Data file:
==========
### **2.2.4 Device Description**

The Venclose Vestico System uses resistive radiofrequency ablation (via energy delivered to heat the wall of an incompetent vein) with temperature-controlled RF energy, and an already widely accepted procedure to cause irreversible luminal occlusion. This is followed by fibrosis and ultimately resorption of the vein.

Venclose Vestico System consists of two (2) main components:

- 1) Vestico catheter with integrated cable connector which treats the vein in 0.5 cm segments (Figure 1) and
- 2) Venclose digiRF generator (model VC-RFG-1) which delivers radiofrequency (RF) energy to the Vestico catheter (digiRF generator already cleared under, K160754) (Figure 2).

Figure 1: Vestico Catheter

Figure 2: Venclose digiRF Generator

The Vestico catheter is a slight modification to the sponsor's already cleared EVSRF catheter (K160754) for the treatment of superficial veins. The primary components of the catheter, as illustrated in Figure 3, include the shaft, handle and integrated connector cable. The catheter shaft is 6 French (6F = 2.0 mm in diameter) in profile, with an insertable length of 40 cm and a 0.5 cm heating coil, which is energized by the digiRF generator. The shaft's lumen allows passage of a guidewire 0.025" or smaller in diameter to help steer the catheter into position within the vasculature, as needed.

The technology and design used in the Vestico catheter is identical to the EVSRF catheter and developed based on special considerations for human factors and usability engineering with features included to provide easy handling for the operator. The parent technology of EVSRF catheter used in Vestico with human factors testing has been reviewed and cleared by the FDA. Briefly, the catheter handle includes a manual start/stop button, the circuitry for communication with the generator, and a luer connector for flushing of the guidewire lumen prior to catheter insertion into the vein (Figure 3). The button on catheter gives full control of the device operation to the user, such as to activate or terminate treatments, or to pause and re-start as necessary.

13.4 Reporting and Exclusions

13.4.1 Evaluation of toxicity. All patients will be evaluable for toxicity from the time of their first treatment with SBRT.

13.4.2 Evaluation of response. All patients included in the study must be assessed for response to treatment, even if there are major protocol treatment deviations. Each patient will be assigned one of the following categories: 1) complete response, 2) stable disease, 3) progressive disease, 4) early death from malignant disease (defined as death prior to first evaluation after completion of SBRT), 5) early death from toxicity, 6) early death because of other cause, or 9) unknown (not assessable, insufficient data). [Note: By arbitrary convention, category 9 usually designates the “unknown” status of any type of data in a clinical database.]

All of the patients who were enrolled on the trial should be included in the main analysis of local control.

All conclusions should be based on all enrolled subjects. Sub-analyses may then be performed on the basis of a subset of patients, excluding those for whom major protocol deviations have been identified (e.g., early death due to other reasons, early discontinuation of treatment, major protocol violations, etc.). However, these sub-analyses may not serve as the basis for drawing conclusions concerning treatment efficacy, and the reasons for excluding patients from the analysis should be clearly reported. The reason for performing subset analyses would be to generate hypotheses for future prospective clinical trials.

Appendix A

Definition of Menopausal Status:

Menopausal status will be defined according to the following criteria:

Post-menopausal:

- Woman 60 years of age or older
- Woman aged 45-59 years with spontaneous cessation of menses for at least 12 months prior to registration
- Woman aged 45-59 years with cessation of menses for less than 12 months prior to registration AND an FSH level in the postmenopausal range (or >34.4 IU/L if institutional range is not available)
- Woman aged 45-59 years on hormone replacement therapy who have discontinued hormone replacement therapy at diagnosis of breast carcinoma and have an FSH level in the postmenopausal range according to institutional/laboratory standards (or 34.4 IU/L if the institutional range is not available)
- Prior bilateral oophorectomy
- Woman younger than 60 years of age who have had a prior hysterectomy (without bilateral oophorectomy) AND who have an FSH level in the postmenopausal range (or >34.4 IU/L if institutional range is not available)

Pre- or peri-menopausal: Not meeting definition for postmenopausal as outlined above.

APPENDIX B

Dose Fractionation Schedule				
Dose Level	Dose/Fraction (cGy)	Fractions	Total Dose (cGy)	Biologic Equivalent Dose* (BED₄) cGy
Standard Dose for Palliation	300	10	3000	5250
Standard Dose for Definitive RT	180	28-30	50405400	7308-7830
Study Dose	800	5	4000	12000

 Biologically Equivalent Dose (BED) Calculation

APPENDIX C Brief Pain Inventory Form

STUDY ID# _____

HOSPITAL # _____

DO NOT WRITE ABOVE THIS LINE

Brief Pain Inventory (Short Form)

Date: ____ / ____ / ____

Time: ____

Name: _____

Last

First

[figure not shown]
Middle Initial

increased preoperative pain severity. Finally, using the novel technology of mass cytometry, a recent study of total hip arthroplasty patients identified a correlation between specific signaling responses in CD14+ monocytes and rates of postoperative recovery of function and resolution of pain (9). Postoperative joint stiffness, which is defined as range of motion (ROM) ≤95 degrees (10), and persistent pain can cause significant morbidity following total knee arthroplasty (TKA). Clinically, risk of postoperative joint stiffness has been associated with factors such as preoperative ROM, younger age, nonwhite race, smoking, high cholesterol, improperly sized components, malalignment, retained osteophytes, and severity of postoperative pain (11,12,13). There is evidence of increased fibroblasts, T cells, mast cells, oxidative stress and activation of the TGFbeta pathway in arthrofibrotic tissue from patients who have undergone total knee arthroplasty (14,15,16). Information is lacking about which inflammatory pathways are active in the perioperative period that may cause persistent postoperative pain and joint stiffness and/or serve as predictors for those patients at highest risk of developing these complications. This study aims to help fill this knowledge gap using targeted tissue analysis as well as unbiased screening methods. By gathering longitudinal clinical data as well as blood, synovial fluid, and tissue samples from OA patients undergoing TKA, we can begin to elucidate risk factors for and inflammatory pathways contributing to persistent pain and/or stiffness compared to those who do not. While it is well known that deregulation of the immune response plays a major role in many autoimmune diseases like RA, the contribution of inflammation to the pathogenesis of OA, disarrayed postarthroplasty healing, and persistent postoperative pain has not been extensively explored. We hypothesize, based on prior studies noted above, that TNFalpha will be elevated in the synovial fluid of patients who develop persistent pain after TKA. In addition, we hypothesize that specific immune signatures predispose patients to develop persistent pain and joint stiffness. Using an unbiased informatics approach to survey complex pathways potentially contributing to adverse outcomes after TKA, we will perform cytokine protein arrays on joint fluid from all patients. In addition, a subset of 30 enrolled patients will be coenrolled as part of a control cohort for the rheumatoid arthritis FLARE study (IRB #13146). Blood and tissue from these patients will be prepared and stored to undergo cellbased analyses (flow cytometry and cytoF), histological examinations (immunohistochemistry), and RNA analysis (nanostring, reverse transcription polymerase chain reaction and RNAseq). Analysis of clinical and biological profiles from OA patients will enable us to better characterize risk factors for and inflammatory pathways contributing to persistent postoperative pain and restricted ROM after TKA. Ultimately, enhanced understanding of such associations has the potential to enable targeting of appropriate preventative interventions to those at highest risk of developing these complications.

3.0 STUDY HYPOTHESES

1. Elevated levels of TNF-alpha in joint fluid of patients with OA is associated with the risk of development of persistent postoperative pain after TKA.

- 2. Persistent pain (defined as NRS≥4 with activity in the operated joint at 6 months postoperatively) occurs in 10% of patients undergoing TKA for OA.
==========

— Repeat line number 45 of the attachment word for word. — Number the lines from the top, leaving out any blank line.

increased preoperative pain severity. Finally, using the novel technology of mass cytometry, a recent study of total hip arthroplasty patients identified a correlation between specific signaling responses in CD14+ monocytes and rates of postoperative recovery of function and resolution of pain (9). Postoperative joint stiffness, which is defined as range of motion (ROM) ≤95 degrees (10), and persistent pain can cause significant morbidity following total knee arthroplasty (TKA). Clinically, risk of postoperative joint stiffness has been associated with factors such as preoperative ROM, younger age, nonwhite race, smoking, high cholesterol, improperly sized components, malalignment, retained osteophytes, and severity of postoperative pain (11,12,13). There is evidence of increased fibroblasts, T cells, mast cells, oxidative stress and activation of the TGFbeta pathway in arthrofibrotic tissue from patients who have undergone total knee arthroplasty (14,15,16). Information is lacking about which inflammatory pathways are active in the perioperative period that may cause persistent postoperative pain and joint stiffness and/or serve as predictors for those patients at highest risk of developing these complications. This study aims to help fill this knowledge gap using targeted tissue analysis as well as unbiased screening methods. By gathering longitudinal clinical data as well as blood, synovial fluid, and tissue samples from OA patients undergoing TKA, we can begin to elucidate risk factors for and inflammatory pathways contributing to persistent pain and/or stiffness compared to those who do not. While it is well known that deregulation of the immune response plays a major role in many autoimmune diseases like RA, the contribution of inflammation to the pathogenesis of OA, disarrayed postarthroplasty healing, and persistent postoperative pain has not been extensively explored. We hypothesize, based on prior studies noted above, that TNFalpha will be elevated in the synovial fluid of patients who develop persistent pain after TKA. In addition, we hypothesize that specific immune signatures predispose patients to develop persistent pain and joint stiffness. Using an unbiased informatics approach to survey complex pathways potentially contributing to adverse outcomes after TKA, we will perform cytokine protein arrays on joint fluid from all patients. In addition, a subset of 30 enrolled patients will be coenrolled as part of a control cohort for the rheumatoid arthritis FLARE study (IRB #13146). Blood and tissue from these patients will be prepared and stored to undergo cellbased analyses (flow cytometry and cytoF), histological examinations (immunohistochemistry), and RNA analysis (nanostring, reverse transcription polymerase chain reaction and RNAseq). Analysis of clinical and biological profiles from OA patients will enable us to better characterize risk factors for and inflammatory pathways contributing to persistent postoperative pain and restricted ROM after TKA. Ultimately, enhanced understanding of such associations has the potential to enable targeting of appropriate preventative interventions to those at highest risk of developing these complications.